For 28 years, Jane Lengeric walked through the doors of the building that’s been known as Greenwood Middle School since 1949.
“It feels like home,” she said. “It is where my very first day of teaching happened and it was where my very first job was.”
But Monday, Lengeric and other teachers who have spent more than 25 years at the school, are teaching their first classes in the new $27 million Greenwood Middle School, located off Averitt Road near Freedom Park.
Wider halls, new technology and updated science labs make up the 160,000-square-foot school, which is 20,000 square feet bigger than the old middle school.
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“Newness always adds excitement for everybody involved,” said Tim Welch, who has taught at Greenwood Middle School for 31 years. “The building we were in served its purpose but it was time to make improvements.”
Middle school students will no longer have to share their football and track facilities with the high school students, and the new wrestling room is much larger and nicer than the old one — both improvements Welch, who is the wrestling coach, said he is excited for.
Down the hall from Welch’s room on the second floor of the school, students walk into a well-lit, large room filled with desks, refrigerators, stoves and other items necessary to teach family and consumer sciences.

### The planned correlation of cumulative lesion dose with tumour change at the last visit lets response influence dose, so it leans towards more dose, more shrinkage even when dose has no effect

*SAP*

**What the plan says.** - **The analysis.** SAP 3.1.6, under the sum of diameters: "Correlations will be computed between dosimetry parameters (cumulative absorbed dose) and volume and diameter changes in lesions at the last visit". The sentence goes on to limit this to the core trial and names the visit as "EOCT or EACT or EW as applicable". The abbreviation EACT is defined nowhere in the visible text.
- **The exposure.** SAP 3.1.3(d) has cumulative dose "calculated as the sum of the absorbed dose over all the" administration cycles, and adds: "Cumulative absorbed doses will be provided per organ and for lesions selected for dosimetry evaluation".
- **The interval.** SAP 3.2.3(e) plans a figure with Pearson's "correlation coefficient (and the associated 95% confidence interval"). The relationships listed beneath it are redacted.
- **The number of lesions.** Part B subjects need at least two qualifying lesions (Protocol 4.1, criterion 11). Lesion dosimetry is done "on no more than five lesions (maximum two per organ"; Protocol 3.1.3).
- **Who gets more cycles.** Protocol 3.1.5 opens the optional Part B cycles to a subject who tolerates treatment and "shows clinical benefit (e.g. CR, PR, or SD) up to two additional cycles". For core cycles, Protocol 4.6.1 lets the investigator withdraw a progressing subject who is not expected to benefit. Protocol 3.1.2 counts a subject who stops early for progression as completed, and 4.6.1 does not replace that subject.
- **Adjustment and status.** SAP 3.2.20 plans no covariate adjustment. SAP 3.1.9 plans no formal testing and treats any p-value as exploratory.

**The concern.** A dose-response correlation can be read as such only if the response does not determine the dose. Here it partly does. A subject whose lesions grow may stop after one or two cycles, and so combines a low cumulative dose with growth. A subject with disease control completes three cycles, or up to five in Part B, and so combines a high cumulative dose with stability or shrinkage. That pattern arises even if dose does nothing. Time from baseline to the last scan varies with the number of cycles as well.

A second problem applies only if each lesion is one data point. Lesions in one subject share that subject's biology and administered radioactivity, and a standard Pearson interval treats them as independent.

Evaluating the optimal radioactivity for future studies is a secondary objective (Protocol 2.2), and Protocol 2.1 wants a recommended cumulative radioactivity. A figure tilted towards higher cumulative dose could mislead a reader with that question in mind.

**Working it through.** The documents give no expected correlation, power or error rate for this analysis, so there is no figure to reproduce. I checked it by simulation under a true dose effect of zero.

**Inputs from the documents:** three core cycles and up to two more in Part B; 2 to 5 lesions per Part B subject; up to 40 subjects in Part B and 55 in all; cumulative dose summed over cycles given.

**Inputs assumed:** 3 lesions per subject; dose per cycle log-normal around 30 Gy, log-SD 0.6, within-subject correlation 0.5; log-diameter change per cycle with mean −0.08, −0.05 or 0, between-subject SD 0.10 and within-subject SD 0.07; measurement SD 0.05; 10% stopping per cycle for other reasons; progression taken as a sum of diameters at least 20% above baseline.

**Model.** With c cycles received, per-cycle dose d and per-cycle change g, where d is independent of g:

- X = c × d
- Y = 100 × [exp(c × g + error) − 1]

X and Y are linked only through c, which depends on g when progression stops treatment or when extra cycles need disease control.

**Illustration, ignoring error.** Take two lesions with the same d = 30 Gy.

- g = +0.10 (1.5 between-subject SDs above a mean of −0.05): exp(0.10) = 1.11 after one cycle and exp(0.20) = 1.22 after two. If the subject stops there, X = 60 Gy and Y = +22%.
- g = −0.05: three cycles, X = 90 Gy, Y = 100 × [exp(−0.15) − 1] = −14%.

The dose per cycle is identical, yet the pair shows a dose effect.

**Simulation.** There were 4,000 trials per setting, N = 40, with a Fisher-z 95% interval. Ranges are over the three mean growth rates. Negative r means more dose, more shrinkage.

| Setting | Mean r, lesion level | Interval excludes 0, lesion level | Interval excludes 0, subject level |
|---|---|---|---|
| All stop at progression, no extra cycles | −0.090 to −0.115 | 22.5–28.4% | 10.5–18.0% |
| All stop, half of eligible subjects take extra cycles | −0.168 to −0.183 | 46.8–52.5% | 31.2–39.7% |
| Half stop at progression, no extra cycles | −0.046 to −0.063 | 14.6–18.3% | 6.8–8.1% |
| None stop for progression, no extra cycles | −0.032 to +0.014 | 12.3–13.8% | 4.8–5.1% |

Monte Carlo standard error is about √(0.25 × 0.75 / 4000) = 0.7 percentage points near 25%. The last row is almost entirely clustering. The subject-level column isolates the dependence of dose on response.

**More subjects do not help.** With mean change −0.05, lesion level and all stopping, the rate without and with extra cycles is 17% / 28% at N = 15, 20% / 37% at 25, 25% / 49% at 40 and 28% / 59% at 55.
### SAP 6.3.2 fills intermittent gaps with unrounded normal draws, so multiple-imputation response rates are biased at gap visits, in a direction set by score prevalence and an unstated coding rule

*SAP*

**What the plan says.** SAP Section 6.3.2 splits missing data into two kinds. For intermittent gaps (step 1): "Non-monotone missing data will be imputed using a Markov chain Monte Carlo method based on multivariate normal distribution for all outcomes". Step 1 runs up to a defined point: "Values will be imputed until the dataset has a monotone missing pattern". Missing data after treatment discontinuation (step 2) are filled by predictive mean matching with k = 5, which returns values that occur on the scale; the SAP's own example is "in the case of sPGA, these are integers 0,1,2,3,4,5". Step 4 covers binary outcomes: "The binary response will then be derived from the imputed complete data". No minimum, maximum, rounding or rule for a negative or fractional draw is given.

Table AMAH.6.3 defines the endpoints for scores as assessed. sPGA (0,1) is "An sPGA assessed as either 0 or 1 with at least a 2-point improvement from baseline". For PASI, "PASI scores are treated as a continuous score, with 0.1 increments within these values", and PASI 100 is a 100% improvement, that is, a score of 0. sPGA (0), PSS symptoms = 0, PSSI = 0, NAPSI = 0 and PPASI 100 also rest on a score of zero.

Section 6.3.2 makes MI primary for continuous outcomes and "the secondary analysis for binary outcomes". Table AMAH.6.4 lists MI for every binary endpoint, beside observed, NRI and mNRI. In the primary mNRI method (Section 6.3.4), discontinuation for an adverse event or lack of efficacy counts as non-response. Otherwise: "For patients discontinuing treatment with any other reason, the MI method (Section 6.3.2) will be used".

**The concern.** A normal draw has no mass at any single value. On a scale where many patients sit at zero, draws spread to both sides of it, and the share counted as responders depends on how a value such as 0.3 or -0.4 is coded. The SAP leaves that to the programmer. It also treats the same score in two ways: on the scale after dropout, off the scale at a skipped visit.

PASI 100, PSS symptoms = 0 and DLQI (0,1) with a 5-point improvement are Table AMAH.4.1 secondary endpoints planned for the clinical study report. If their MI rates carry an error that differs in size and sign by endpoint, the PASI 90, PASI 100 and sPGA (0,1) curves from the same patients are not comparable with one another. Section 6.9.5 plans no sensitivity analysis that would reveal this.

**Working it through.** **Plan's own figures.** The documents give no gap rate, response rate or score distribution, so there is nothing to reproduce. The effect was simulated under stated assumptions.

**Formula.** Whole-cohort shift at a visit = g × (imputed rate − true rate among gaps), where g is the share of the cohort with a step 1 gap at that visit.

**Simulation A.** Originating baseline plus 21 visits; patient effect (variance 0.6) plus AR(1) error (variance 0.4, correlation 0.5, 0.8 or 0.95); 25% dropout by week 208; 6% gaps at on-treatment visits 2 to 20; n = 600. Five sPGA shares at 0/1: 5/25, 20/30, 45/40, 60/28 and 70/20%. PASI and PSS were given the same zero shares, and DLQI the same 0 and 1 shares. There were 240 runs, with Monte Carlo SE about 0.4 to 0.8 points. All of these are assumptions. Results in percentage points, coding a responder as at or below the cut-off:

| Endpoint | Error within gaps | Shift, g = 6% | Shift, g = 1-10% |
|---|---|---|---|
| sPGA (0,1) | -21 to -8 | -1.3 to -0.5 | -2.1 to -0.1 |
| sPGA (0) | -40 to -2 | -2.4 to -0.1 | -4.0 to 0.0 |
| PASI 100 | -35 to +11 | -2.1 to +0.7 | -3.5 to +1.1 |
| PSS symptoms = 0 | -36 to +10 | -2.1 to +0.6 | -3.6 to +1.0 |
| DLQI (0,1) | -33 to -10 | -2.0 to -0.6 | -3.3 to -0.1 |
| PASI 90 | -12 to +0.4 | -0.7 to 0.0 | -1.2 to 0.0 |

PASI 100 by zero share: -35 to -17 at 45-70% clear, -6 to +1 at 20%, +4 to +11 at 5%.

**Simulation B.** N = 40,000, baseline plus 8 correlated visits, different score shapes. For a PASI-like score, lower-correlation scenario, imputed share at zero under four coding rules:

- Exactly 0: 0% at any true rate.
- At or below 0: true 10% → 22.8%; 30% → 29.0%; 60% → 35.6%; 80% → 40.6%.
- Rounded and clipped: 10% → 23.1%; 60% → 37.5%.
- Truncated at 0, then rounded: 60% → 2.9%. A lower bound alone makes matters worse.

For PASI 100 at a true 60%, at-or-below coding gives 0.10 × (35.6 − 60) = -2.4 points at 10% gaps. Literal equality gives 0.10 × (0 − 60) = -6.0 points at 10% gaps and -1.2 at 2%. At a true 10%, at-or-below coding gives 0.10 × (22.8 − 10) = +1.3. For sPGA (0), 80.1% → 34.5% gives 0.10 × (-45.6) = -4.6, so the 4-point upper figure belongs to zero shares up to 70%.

Karen Begley, the 38-year-family and consumer science teacher, felt nostalgic leaving the other building, but she is excited for everything her new classroom has to offer.
“It’s so light, airy, fresh and clean,” she said. “It’s a much better place for kids to learn and grow. My room is beautiful with brand new kitchens that are gorgeous.”
A new addition to the family and consumer science department is a kitchen with lower countertops so those in wheelchairs are able to participate in the hands-on activities, like baking.
Some other hands-on classes at the middle school are taught by Chris Campbell, shop teacher, who has taught at the middle school for seven years and taught at the high school for 23 years.
His classroom is set up in two parts — a technology lab and a shop area. The technology lab is set up with different computers where students will work with modules or create robotics projects. The other part of his room will use household tools and students will create items out of different materials, like wood.
Campbell said he is excited for the extra room he has to do more STEAM based activities. The school as a whole, which can house 1,100 students, was designed around STEAM — science, technology, engineering, arts and math — to allow more hands-on activities that engage students with better learning opportunities at all grade levels.
Penny Aldrige, who has taught sixth-grade science for 25 years, only had one sink at the old school, which kept her students from being able to do a lot of hands-on activities. Now, she has sinks at each of the eight lab stations.
“It’s going to help a lot because it is hands on and we can do more group activities,” Aldrige said. “This opens up a lot of room for creativity and room to do projects.”
Below the eight work stations, cabinets allow for greater storage of supplies in her room.
Still, after teaching in the same building for 25 years, Aldridge said it was bittersweet to leave.
“For the kids, this is better, this is what they needed,” she said. “But after being in the building for 25 years, the older you get, the harder the change is so it was a little emotional leaving.”